Elizabeth Kantor, author of The Jane Austen Guide to Happily Ever After , thinks that chick lit and romantic comedies, where bitching about men and soppy romance prevail, have provided poor examples for coping with modern relationships. Her book shows us how to use Jane Austen’s heroines as role models instead. So, in an attempt to find my “Happily Ever After”, I’m swapping Sex and the City for Sense and Sensibility, and attempting to mimic the behaviour of a Jane Austen heroine by making Kantor’s book my bible.
Although she got little recognition in her lifetime, Austen has become one of our most popular authors. As Claire Harman says in her book, Jane’s Fame, Austen has “conquered the world”. But what can a series of books written more than 200 years ago have to teach us that’s relevant for women today? Quite a lot, says Kantor. “Human nature hasn’t changed all that much,” she says. “That includes male and female psychology and relationship dynamics – we still have to work with people we don’t find congenial. [These are] things Jane Austen was so smart about, that modern women seem to have trouble with.”
On Twitter, I ask if anyone has applied Austen’s morals to their own lives. Rose Keen tells me: “I have always found ‘Run mad as often as you choose, but do not faint!’ [a quote from Love and Friendship] to be excellent advice.” Another tweet tells me she actually quoted Austen during a break-up with a boyfriend of three years, telling him: “Anything is to be preferred or endured rather than marrying without affection.” So it seems there really is something about Austen that speaks to modern women.
Kantor’s advice sounds sensible, but a little unromantic. “Jane was not a romantic, she was a realist,” says Marilyn Joice, a member of the northern branch of the Jane Austen Appreciation Society. During a talk in the genteel, Austenesque surroundings of Harrogate library, Joice explains that the author’s experiences shaped her writing. Austen once rejected a proposal from someone she found repellent, but who would have offered financial security, but she also let a potential romance die out because he wasn’t wealthy enough to support her. “She would want to marry for love, but she wouldn’t marry without money,” says Joice. Could it be that Austen was trying to justify her own decisions in her books, rather than guide readers’ behaviour? I’m not sure it’s right to follow her example if this is the case, and besides, her logic applies to a time when women needed to rely on men for financial security.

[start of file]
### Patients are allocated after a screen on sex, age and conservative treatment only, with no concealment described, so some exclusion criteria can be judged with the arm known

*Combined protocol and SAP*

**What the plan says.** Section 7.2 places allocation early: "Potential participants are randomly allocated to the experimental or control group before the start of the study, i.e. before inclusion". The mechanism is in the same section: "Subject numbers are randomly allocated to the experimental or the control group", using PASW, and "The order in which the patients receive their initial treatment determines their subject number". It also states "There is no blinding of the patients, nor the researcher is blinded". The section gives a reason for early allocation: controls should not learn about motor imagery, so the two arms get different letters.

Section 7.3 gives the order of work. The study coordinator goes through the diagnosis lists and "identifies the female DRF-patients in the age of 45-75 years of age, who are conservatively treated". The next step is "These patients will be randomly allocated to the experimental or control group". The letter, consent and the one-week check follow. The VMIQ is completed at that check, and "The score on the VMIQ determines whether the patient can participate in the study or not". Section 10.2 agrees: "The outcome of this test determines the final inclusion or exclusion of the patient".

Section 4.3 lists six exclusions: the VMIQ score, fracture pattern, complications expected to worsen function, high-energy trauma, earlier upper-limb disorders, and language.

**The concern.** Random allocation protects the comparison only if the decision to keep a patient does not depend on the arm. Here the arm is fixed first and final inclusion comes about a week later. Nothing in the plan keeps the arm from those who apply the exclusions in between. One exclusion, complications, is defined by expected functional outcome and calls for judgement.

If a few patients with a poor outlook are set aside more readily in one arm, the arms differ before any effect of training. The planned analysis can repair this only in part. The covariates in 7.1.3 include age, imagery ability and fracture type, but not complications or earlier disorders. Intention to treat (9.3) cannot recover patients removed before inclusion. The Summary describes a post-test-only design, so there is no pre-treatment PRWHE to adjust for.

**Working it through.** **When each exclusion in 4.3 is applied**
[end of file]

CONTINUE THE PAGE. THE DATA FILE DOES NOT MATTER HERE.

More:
To make me think more like an Austen heroine, Kantor recommends I examine my conduct at bedtimes. I read one of Austen’s prayers: “Have we neglected any known duty, or willingly given pain to any human being?” she writes, “Oh! God, and save us from deceiving ourselves by Pride or Vanity.” Looking back over the day, I see I don’t act in an Austen-approved manner at all. I consistently show aspects of Pride and Vanity at work, plus Control Issues and a Hint Of Paranoia. Being an Austen heroine certainly isn’t easy. Kantor agrees. “They hold themselves to a very high standard. They are really stellar people.”
I still don’t see how it leads to the Happily Ever After. Kantor explains that it’s important to practise getting on with people, even those we would rather avoid, such as annoying neighbours and difficult work colleagues. “I think the more we practice delicacy to the feelings of other people, the more we develop those mental muscles that enable us in a romantic relationship to have forbearance,” she explains.